DCXL, Policies & NSF Data Management Plans

Unless you live in a cave, you are probably aware that NSF started requiring that researchers submit a two-page supplement to all proposals titled “Data Management Plan”.  To paraphrase from the Grant Proposal Guide, investigators are told they need to discuss:

  1. Types of data
  2. Standards they will use for data and metadata
  3. Policies for access and sharing
  4. Policies and provisions for re-use
  5. Plans for archiving, preserving, and providing access to data

Points #3 and #4 were discussed quite a bit last week at the Data Governance Workshop I attended, with much concern from myself over how scientists would be able to find and comprehend these policies.  If a room full of librarians, funders, publishers, and experts can’t figure out what policies might apply to scientific data, I began to wonder if scientists had any hope understanding data governance.  I think they do, so long as some of the proposed products that will result from the workshop come to fruition.

So where might the Excel add-in we are developing fit into this scheme? The first version of the add-in will likely not have much utility for data governance issues, like setting policies, establishing access rights, and restricting data availability.  We do, however, envision that this add-in might provide a framework for future developers to implement tools to facilitate good data governance practices.  This might be in the form of a link to an archive’s policy, metadata with provisions for access and use, or other methods.

I like to think that because this add-in is intended to be open-source, it will become a useful tool upon which savvy developers can build in capabilities for things like governance, collaboration, links to social networking tools, etc.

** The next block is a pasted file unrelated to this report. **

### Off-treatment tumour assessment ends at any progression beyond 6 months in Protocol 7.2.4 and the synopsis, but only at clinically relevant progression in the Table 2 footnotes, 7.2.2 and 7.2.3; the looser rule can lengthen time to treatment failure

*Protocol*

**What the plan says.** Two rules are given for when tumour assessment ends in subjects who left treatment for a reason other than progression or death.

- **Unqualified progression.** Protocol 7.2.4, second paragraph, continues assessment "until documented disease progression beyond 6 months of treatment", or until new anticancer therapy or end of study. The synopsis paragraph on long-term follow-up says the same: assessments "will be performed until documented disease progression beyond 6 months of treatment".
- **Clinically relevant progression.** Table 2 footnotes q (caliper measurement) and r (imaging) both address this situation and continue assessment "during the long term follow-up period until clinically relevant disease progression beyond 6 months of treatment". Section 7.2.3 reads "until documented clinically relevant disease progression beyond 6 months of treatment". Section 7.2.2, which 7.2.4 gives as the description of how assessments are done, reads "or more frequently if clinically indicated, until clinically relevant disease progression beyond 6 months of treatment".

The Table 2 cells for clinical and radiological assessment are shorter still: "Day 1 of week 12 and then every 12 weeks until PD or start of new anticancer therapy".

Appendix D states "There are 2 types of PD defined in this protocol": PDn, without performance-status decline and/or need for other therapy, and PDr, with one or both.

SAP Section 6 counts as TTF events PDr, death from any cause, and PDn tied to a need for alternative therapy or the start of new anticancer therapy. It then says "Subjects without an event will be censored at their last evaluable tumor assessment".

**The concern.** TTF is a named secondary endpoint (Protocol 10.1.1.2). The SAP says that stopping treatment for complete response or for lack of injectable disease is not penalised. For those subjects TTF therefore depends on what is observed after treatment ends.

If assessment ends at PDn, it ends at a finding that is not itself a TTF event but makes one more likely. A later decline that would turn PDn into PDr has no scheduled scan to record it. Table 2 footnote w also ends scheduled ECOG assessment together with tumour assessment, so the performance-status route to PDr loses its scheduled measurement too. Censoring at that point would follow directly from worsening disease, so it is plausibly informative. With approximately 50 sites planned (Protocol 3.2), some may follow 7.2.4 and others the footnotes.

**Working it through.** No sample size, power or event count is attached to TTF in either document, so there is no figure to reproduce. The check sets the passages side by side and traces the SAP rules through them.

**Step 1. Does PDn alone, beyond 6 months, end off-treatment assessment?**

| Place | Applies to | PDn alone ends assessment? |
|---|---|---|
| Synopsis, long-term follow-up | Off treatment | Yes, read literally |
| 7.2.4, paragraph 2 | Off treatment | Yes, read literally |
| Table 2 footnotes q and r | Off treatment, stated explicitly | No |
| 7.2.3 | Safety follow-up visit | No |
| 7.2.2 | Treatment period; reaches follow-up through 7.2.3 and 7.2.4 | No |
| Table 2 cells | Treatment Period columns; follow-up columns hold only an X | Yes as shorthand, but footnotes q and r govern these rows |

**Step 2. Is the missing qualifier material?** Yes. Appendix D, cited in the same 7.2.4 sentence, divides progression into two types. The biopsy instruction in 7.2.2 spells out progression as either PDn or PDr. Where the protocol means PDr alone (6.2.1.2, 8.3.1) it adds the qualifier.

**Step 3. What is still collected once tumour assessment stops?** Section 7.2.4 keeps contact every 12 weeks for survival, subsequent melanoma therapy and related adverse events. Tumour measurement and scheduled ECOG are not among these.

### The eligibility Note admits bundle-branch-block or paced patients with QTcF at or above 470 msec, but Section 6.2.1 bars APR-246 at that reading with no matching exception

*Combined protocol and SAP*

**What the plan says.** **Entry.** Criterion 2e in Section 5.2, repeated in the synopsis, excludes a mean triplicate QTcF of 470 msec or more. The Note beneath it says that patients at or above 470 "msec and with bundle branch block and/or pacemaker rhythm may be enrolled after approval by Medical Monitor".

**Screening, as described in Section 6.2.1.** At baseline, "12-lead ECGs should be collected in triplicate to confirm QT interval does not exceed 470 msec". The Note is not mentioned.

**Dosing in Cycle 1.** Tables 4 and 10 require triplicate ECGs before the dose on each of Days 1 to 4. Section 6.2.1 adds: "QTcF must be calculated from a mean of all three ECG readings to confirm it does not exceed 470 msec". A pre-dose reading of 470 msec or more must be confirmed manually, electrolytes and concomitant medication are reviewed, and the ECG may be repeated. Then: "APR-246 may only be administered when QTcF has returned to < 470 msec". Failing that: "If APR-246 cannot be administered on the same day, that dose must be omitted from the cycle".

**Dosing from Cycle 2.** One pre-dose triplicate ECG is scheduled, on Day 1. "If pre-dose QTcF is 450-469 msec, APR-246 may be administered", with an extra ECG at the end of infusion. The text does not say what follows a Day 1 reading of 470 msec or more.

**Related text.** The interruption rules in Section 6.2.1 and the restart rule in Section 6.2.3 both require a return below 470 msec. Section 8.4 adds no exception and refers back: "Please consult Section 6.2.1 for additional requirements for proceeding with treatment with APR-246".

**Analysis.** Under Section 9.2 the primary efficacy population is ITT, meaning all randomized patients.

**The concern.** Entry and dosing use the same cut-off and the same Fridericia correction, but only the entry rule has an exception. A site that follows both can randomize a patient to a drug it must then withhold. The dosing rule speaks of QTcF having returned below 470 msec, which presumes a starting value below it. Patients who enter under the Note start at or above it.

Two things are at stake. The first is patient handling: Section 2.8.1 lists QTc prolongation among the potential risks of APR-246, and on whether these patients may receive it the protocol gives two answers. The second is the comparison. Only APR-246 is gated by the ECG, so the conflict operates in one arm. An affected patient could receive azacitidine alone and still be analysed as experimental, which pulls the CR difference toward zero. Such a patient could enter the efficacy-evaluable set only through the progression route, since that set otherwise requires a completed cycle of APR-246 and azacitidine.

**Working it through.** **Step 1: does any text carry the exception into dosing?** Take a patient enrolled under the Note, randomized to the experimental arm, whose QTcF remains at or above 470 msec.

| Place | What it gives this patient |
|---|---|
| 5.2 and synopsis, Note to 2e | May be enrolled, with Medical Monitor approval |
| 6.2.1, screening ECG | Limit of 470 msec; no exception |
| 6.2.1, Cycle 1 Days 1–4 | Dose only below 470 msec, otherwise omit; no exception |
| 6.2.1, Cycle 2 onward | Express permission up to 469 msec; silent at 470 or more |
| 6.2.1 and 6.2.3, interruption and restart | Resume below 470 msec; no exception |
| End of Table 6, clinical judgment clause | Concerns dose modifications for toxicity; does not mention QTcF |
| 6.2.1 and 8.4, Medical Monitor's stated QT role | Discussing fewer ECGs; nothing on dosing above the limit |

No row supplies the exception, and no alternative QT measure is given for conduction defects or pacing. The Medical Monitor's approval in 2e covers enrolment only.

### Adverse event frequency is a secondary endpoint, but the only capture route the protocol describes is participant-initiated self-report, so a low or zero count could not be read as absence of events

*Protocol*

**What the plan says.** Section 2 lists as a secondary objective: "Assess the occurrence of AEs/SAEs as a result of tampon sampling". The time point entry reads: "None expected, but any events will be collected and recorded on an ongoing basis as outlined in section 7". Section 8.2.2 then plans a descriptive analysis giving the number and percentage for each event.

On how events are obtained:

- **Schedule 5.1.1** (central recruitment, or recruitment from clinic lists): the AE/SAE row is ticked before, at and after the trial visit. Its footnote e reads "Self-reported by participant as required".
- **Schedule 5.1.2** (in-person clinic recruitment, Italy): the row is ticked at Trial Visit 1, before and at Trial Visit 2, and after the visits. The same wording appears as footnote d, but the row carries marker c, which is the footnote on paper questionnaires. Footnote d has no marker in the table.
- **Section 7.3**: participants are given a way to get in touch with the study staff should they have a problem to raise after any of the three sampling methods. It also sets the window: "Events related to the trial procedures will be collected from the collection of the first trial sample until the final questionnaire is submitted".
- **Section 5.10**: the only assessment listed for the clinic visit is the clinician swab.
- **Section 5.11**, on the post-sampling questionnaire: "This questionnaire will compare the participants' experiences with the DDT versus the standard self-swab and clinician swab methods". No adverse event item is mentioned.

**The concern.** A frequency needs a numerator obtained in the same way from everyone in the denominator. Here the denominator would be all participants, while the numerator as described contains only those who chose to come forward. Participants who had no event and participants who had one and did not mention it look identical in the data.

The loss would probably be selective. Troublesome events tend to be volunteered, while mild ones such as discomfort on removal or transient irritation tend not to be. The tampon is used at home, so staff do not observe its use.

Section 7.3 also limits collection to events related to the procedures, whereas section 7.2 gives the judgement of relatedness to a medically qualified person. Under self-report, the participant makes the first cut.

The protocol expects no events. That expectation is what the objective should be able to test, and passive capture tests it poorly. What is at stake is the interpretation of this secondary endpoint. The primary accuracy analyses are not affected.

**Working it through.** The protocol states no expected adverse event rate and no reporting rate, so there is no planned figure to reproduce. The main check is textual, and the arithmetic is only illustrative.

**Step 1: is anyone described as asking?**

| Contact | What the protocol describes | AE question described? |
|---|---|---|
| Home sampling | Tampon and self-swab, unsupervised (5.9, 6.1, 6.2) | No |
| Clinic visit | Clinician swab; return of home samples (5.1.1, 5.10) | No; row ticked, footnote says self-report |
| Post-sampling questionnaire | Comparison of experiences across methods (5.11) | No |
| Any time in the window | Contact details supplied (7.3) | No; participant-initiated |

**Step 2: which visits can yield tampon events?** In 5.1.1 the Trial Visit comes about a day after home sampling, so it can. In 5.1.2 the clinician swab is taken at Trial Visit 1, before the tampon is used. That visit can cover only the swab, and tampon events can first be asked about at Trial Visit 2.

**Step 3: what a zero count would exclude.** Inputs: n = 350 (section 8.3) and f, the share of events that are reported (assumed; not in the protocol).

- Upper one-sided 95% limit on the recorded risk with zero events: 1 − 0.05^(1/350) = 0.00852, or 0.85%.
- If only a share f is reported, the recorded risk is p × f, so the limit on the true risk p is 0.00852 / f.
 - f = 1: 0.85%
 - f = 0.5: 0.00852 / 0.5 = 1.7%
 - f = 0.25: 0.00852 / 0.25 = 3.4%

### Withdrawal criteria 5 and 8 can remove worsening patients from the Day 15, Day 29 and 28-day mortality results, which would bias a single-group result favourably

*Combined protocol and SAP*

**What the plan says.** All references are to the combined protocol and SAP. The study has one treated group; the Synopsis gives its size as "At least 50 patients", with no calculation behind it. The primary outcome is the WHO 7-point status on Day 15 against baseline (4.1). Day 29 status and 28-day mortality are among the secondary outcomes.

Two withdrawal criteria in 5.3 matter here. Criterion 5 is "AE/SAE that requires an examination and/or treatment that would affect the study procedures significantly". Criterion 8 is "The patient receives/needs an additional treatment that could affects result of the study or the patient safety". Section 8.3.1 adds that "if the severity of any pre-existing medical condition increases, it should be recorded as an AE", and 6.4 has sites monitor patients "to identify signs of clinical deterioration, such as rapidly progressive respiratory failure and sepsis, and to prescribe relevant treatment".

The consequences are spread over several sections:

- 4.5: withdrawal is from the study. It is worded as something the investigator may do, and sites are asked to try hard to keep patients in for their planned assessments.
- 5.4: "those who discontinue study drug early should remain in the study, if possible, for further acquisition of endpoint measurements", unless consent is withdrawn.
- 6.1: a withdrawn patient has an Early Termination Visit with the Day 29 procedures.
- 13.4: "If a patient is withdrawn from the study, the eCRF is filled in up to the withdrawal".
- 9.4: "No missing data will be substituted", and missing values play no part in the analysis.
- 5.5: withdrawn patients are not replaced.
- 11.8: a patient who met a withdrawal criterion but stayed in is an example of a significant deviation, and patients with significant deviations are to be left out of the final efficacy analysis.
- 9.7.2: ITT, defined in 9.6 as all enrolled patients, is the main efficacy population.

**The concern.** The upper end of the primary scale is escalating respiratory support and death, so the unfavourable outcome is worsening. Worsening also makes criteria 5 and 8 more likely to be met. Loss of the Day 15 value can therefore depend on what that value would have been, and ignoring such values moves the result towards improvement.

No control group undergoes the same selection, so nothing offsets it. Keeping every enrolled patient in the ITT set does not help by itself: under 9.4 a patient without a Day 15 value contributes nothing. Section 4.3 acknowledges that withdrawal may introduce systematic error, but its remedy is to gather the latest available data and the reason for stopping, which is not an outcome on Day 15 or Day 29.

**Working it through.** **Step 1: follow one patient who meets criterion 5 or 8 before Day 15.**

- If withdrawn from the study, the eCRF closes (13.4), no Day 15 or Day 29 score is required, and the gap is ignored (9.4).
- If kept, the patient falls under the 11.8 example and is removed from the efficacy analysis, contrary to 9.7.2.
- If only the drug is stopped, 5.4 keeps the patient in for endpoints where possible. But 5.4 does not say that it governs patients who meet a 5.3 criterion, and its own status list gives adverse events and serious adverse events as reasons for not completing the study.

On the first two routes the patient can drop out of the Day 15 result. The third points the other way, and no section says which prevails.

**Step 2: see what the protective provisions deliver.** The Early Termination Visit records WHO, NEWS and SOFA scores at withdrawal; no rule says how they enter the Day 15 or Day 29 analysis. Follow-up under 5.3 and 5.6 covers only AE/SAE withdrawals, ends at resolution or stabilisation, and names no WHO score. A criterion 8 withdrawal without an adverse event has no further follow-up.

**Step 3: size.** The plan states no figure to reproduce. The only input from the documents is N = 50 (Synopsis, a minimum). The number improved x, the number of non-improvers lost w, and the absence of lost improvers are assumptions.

Roadie Wearing <No Backstage Passes> Tank Top

If your data rocks, be sure you are involved in who gets to access it. Photo from theselvedgeyard.wordpress.com

The next post will discuss the current state of Data Management Plans as they are discussed in NSF Review Panels.

Intellectual Property, Copyright, & Other Dry Topics

Recently, I found myself wondering What the heck is data governance?  I was asked to participate in a workshop on Data Governance, supported by DataONE and led by MacKenzie Smith of Creative Commons and Trisha Cruse of UC3.  I promptly replied “yes!”, pretending to understand the phrase, and then hurried back to my computer and Googled it.

Data governance is one of those phrases where you can define all of the words involved, but are unclear what they represent when strung together.  No need for you to start Googling – after participating in the data governance workshop in DC for the last couple of days, I can happily report all that I learned and save you the effort.